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Can the West Indies turn their woeful form v New Zealand this time around?


As the West Indies ready themselves to embrace the Kiwi challenge for yet another series having lost badly in 2017, the odds, they should know stand against their favour.

No rocket science theory this.

It’s not that the West Indies cannot win an overseas tour. Heck, nothing could be further from the truth. 

In the pre-lockdown era- how else does one define what’s been a frustrating period for all- they beat Sri Lanka in the T20Is held in Sri Lanka.

This was a massive improvement in that the team hadn’t won a single game on their last tour (prior to 2020) to the very destination, circa 2015. Moreover, on the 2020 tour they’d lost all ODIs before the big turnaround versus the Lankans in the Twenty-20 format.

Who can forget the sight of a clueless Malinga – which isn’t always the case-  witnessing the brutal blade of a Simmons, Russell, Pollard, Hetmyer-powered assault? 

But as the West Indies travel to a completely different geography, not before having won hearts for willingly participating in the resumption of the sport something doesn’t seem quite right for the men from Calypso.

Probably it’s the predicament of the fan.

For he knows the suddenness with which his West Indies oscillate- going often from brilliant to the unbearable -there’s not much reserved for normalcy (read consistency), not exactly the team’s strength.

Or is it?

So this time around can one expect less of mindless strokes, more of partnership building, match winning spells, who knows something to do with spin as well and the diving around by limbs that don’t belong to Pollard or Pooran, or Cottrell alone?

Can the young and those labeled resourceful step up to, at least, ensure a spineless surrender of the kinds witnessed in 2017 doesn’t recur?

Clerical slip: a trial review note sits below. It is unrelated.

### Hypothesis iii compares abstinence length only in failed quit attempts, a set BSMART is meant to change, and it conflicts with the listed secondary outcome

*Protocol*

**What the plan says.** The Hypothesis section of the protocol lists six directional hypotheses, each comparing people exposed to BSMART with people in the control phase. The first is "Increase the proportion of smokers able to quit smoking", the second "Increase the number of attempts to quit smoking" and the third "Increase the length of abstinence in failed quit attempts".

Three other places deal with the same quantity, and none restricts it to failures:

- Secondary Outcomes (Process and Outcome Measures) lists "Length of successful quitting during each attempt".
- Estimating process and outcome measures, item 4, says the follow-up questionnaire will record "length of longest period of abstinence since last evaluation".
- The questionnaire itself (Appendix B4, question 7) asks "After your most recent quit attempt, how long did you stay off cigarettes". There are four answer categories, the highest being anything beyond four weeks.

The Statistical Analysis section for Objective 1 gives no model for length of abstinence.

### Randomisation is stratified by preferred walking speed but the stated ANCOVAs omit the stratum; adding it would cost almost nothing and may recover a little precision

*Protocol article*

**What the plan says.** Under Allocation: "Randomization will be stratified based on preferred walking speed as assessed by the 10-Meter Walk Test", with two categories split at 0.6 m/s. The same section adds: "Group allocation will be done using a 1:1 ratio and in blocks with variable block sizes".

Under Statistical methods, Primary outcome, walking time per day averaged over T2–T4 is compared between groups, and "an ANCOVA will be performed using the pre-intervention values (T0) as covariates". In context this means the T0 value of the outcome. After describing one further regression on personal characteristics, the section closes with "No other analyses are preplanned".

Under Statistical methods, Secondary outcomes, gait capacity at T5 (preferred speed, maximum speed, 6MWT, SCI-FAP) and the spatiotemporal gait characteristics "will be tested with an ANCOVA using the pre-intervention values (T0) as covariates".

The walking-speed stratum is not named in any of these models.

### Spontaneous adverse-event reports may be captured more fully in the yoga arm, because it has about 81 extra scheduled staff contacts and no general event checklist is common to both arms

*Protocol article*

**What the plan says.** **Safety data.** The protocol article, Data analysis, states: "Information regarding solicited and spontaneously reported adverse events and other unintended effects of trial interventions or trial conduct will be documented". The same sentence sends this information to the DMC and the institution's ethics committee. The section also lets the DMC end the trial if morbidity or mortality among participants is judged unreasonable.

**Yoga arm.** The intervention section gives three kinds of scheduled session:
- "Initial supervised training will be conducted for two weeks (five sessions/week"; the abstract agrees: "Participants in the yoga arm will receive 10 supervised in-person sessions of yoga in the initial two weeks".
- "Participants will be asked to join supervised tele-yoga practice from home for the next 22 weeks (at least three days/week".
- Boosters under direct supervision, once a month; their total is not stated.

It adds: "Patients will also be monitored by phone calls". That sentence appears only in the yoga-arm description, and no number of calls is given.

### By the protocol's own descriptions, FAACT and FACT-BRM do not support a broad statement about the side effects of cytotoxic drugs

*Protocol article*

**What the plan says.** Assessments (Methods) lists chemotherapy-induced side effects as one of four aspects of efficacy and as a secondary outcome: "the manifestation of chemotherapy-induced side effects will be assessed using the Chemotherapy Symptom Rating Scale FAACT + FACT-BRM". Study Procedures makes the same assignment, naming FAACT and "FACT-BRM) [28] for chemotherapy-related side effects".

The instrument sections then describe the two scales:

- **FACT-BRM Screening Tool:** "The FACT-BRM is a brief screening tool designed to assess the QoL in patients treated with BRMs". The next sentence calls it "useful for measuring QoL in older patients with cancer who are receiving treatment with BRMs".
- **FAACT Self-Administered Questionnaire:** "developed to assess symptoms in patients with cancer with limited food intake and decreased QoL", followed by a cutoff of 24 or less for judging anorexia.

In fact, much to their chagrin, they’d be reminded to increase the span of concentration- again, not exactly their customary mode of operation- given there are 2 Tests as well following the T20Is.

During 2017-18, Windies put a best Team score of 310, whilst their oppressors made 520 and that too in the First game wherein Holder’s side collapsed for 134.

An innings defeat wasn’t the best way to begin- or was it?

Not that misery ended any time soon. At Hamilton, the venue for the Second and Final Test which the visitors lost by 240 runs, the best the team could come up with was 221, a score that was never going to be enough in responding to Williamson’s side’s huge 373.

That no West Indian in any of the Tests reached the three-figure mark – barring the usually reliable Brathwaite coming mighty close with 91- wasn’t the only sad part.

In the exact same conditions that New Zealand made 2 centuries (that too in the opening game wherein Holder’s men failed to put bat to ball) highlighted weaknesses that need attention.

But can the returning Darren Bravo and Jermaine Blackwood, the latter the hero of the First (of the 3-match) Test win (July-August 2020) join forces with Roston Chase (Test vice captain) to rescue a Hope-less team will form the narrative of what happens on December 3.

That there’s the experienced and consistent Jason, the leader, not to forget,  the Holder of #1 position in all-round Test augurs well for the team.

Moreover, the calm-headed and silently gritty Shane Dowrich is there as well.

But can the red ball squad that gives the likes of Rakheem Cornwall and John Campbell, the latter of whom disappointed in England, where he threw away starts, make it count?

We don’t know for sure.

Surely, if it helps then both Pollard and Holder, who’re leading the white and red-ball formats with sporadic successes albeit unquestionable gusto albeit must remember that the Caribbean loyal who had to put up with abject surrenders in 2017 has perhaps seen enough.